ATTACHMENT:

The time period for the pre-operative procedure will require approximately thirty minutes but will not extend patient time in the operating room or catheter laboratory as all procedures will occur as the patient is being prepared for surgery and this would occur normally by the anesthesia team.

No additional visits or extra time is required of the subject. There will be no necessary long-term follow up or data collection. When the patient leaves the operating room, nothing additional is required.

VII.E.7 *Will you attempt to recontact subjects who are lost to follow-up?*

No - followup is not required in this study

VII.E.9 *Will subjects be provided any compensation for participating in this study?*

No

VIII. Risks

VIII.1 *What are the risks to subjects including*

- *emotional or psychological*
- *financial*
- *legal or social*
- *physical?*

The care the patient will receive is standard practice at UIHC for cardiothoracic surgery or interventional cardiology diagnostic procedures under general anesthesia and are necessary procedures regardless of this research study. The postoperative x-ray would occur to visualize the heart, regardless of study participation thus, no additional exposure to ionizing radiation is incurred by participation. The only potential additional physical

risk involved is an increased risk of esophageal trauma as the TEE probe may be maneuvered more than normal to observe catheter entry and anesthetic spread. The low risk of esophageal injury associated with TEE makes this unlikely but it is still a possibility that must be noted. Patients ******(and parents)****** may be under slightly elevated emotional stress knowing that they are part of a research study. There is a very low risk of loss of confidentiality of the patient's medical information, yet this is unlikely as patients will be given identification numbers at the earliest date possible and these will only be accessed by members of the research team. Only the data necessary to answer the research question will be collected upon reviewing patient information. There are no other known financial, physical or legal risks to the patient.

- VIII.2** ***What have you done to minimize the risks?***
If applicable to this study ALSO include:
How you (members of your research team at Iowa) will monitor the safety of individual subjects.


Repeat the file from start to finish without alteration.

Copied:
The time period for the pre-operative procedure will require approximately thirty minutes but will not extend patient time in the operating room or catheter laboratory as all procedures will occur as the patient is being prepared for surgery and this would occur normally by the anesthesia team.

No additional visits or extra time is required of the subject. There will be no necessary long-term follow up or data collection. When the patient leaves the operating room, nothing additional is required.

VII.E.7 *Will you attempt to recontact subjects who are lost to follow-up?*

No - followup is not required in this study

VII.E.9 *Will subjects be provided any compensation for participating in this study?*

No

VIII. Risks

VIII.1 *What are the risks to subjects including*

- *emotional or psychological*
- *financial*
- *legal or social*
- *physical?*

The care the patient will receive is standard practice at UIHC for cardiothoracic surgery or interventional cardiology diagnostic procedures under general anesthesia and are necessary procedures regardless of this research study. The postoperative x-ray would occur to visualize the heart, regardless of study participation thus, no additional exposure to ionizing radiation is incurred by participation. The only potential additional physical

risk involved is an increased risk of esophageal trauma as the TEE probe may be maneuvered more than normal to observe catheter entry and anesthetic spread. The low risk of esophageal injury associated with TEE makes this unlikely but it is still a possibility that must be noted. Patients ******(and parents)****** may be under slightly elevated emotional stress knowing that they are part of a research study. There is a very low risk of loss of confidentiality of the patient's medical information, yet this is unlikely as patients will be given identification numbers at the earliest date possible and these will only be accessed by members of the research team. Only the data necessary to answer the research question will be collected upon reviewing patient information. There are no other known financial, physical or legal risks to the patient.

- VIII.2** ***What have you done to minimize the risks?***
If applicable to this study ALSO include:
How you (members of your research team at Iowa) will monitor the safety of individual subjects.